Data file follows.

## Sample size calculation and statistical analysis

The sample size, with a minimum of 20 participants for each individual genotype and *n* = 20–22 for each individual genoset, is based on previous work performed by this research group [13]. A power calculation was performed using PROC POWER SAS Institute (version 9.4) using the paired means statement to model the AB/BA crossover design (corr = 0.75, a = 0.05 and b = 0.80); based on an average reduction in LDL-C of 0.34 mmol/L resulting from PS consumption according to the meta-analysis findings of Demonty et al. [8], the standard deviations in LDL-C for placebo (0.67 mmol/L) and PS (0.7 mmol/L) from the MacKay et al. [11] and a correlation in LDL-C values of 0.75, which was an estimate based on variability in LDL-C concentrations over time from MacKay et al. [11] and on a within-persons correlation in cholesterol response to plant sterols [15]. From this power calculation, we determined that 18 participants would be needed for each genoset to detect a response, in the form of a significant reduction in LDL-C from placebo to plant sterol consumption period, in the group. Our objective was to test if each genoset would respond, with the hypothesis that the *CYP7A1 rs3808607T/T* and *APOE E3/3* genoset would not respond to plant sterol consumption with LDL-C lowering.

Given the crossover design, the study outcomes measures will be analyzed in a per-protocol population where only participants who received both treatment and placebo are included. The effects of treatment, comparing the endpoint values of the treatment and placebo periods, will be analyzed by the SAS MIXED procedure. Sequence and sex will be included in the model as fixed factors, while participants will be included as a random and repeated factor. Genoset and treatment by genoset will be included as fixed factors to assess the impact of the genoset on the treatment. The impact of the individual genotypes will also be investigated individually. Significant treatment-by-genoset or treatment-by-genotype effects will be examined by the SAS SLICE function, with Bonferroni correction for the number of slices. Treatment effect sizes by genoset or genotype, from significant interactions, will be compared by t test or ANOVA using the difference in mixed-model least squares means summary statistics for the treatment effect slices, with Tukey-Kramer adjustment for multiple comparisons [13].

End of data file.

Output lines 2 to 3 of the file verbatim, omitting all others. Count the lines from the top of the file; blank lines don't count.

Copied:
The sample size, with a minimum of 20 participants for each individual genotype and *n* = 20–22 for each individual genoset, is based on previous work performed by this research group [13]. A power calculation was performed using PROC POWER SAS Institute (version 9.4) using the paired means statement to model the AB/BA crossover design (corr = 0.75, a = 0.05 and b = 0.80); based on an average reduction in LDL-C of 0.34 mmol/L resulting from PS consumption according to the meta-analysis findings of Demonty et al. [8], the standard deviations in LDL-C for placebo (0.67 mmol/L) and PS (0.7 mmol/L) from the MacKay et al. [11] and a correlation in LDL-C values of 0.75, which was an estimate based on variability in LDL-C concentrations over time from MacKay et al. [11] and on a within-persons correlation in cholesterol response to plant sterols [15]. From this power calculation, we determined that 18 participants would be needed for each genoset to detect a response, in the form of a significant reduction in LDL-C from placebo to plant sterol consumption period, in the group. Our objective was to test if each genoset would respond, with the hypothesis that the *CYP7A1 rs3808607T/T* and *APOE E3/3* genoset would not respond to plant sterol consumption with LDL-C lowering.

Given the crossover design, the study outcomes measures will be analyzed in a per-protocol population where only participants who received both treatment and placebo are included. The effects of treatment, comparing the endpoint values of the treatment and placebo periods, will be analyzed by the SAS MIXED procedure. Sequence and sex will be included in the model as fixed factors, while participants will be included as a random and repeated factor. Genoset and treatment by genoset will be included as fixed factors to assess the impact of the genoset on the treatment. The impact of the individual genotypes will also be investigated individually. Significant treatment-by-genoset or treatment-by-genotype effects will be examined by the SAS SLICE function, with Bonferroni correction for the number of slices. Treatment effect sizes by genoset or genotype, from significant interactions, will be compared by t test or ANOVA using the difference in mixed-model least squares means summary statistics for the treatment effect slices, with Tukey-Kramer adjustment for multiple comparisons [13].